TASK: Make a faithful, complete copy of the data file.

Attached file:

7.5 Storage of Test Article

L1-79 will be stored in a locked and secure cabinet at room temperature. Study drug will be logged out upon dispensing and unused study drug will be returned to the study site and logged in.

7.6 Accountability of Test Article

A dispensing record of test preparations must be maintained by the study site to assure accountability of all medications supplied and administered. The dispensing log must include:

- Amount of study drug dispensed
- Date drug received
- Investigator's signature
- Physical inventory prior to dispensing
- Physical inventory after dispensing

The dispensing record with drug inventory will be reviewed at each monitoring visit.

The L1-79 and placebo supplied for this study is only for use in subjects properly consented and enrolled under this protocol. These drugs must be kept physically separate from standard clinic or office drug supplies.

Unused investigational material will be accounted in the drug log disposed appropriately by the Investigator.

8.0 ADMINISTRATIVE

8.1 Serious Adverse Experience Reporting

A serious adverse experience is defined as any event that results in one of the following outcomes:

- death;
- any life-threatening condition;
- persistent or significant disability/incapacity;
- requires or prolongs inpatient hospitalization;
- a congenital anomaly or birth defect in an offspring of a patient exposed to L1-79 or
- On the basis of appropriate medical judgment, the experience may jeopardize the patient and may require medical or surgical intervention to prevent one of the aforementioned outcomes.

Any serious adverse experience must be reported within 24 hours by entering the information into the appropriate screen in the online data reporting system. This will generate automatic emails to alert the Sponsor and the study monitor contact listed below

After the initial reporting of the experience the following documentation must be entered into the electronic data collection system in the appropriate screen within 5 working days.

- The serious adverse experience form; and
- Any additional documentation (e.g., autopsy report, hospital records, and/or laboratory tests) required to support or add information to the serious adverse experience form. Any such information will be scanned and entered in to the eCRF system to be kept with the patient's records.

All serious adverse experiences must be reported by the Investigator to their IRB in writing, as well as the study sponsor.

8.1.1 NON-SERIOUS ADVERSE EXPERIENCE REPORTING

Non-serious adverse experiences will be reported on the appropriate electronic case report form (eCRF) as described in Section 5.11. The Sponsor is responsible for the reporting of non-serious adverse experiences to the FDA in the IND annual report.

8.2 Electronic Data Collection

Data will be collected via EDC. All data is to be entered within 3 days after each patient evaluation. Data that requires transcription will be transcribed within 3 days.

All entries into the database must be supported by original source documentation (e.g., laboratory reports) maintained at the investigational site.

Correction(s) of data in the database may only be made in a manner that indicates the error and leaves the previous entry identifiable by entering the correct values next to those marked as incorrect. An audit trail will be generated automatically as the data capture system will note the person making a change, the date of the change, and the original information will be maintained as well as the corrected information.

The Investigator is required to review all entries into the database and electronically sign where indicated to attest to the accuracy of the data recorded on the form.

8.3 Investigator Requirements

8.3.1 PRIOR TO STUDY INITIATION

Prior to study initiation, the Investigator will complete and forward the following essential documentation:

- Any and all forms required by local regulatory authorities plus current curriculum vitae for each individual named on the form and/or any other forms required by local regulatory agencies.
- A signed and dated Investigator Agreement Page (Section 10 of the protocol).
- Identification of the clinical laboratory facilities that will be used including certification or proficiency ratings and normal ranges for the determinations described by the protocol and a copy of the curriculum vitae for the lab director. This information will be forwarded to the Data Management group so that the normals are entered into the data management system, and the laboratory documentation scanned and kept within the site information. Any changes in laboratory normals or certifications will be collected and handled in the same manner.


7.5 Storage of Test Article

L1-79 will be stored in a locked and secure cabinet at room temperature. Study drug will be logged out upon dispensing and unused study drug will be returned to the study site and logged in.

7.6 Accountability of Test Article

A dispensing record of test preparations must be maintained by the study site to assure accountability of all medications supplied and administered. The dispensing log must include:

- Amount of study drug dispensed
- Date drug received
- Investigator's signature
- Physical inventory prior to dispensing
- Physical inventory after dispensing

The dispensing record with drug inventory will be reviewed at each monitoring visit.

The L1-79 and placebo supplied for this study is only for use in subjects properly consented and enrolled under this protocol. These drugs must be kept physically separate from standard clinic or office drug supplies.

Unused investigational material will be accounted in the drug log disposed appropriately by the Investigator.

8.0 ADMINISTRATIVE

8.1 Serious Adverse Experience Reporting

A serious adverse experience is defined as any event that results in one of the following outcomes:

- death;
- any life-threatening condition;
- persistent or significant disability/incapacity;
- requires or prolongs inpatient hospitalization;
- a congenital anomaly or birth defect in an offspring of a patient exposed to L1-79 or
- On the basis of appropriate medical judgment, the experience may jeopardize the patient and may require medical or surgical intervention to prevent one of the aforementioned outcomes.

Any serious adverse experience must be reported within 24 hours by entering the information into the appropriate screen in the online data reporting system. This will generate automatic emails to alert the Sponsor and the study monitor contact listed below

After the initial reporting of the experience the following documentation must be entered into the electronic data collection system in the appropriate screen within 5 working days.

- The serious adverse experience form; and
- Any additional documentation (e.g., autopsy report, hospital records, and/or laboratory tests) required to support or add information to the serious adverse experience form. Any such information will be scanned and entered in to the eCRF system to be kept with the patient's records.

All serious adverse experiences must be reported by the Investigator to their IRB in writing, as well as the study sponsor.

8.1.1 NON-SERIOUS ADVERSE EXPERIENCE REPORTING

Non-serious adverse experiences will be reported on the appropriate electronic case report form (eCRF) as described in Section 5.11. The Sponsor is responsible for the reporting of non-serious adverse experiences to the FDA in the IND annual report.

8.2 Electronic Data Collection

Data will be collected via EDC. All data is to be entered within 3 days after each patient evaluation. Data that requires transcription will be transcribed within 3 days.

All entries into the database must be supported by original source documentation (e.g., laboratory reports) maintained at the investigational site.

Correction(s) of data in the database may only be made in a manner that indicates the error and leaves the previous entry identifiable by entering the correct values next to those marked as incorrect. An audit trail will be generated automatically as the data capture system will note the person making a change, the date of the change, and the original information will be maintained as well as the corrected information.

The Investigator is required to review all entries into the database and electronically sign where indicated to attest to the accuracy of the data recorded on the form.

8.3 Investigator Requirements

8.3.1 PRIOR TO STUDY INITIATION

Prior to study initiation, the Investigator will complete and forward the following essential documentation:

- Any and all forms required by local regulatory authorities plus current curriculum vitae for each individual named on the form and/or any other forms required by local regulatory agencies.
- A signed and dated Investigator Agreement Page (Section 10 of the protocol).
- Identification of the clinical laboratory facilities that will be used including certification or proficiency ratings and normal ranges for the determinations described by the protocol and a copy of the curriculum vitae for the lab director. This information will be forwarded to the Data Management group so that the normals are entered into the data management system, and the laboratory documentation scanned and kept within the site information. Any changes in laboratory normals or certifications will be collected and handled in the same manner.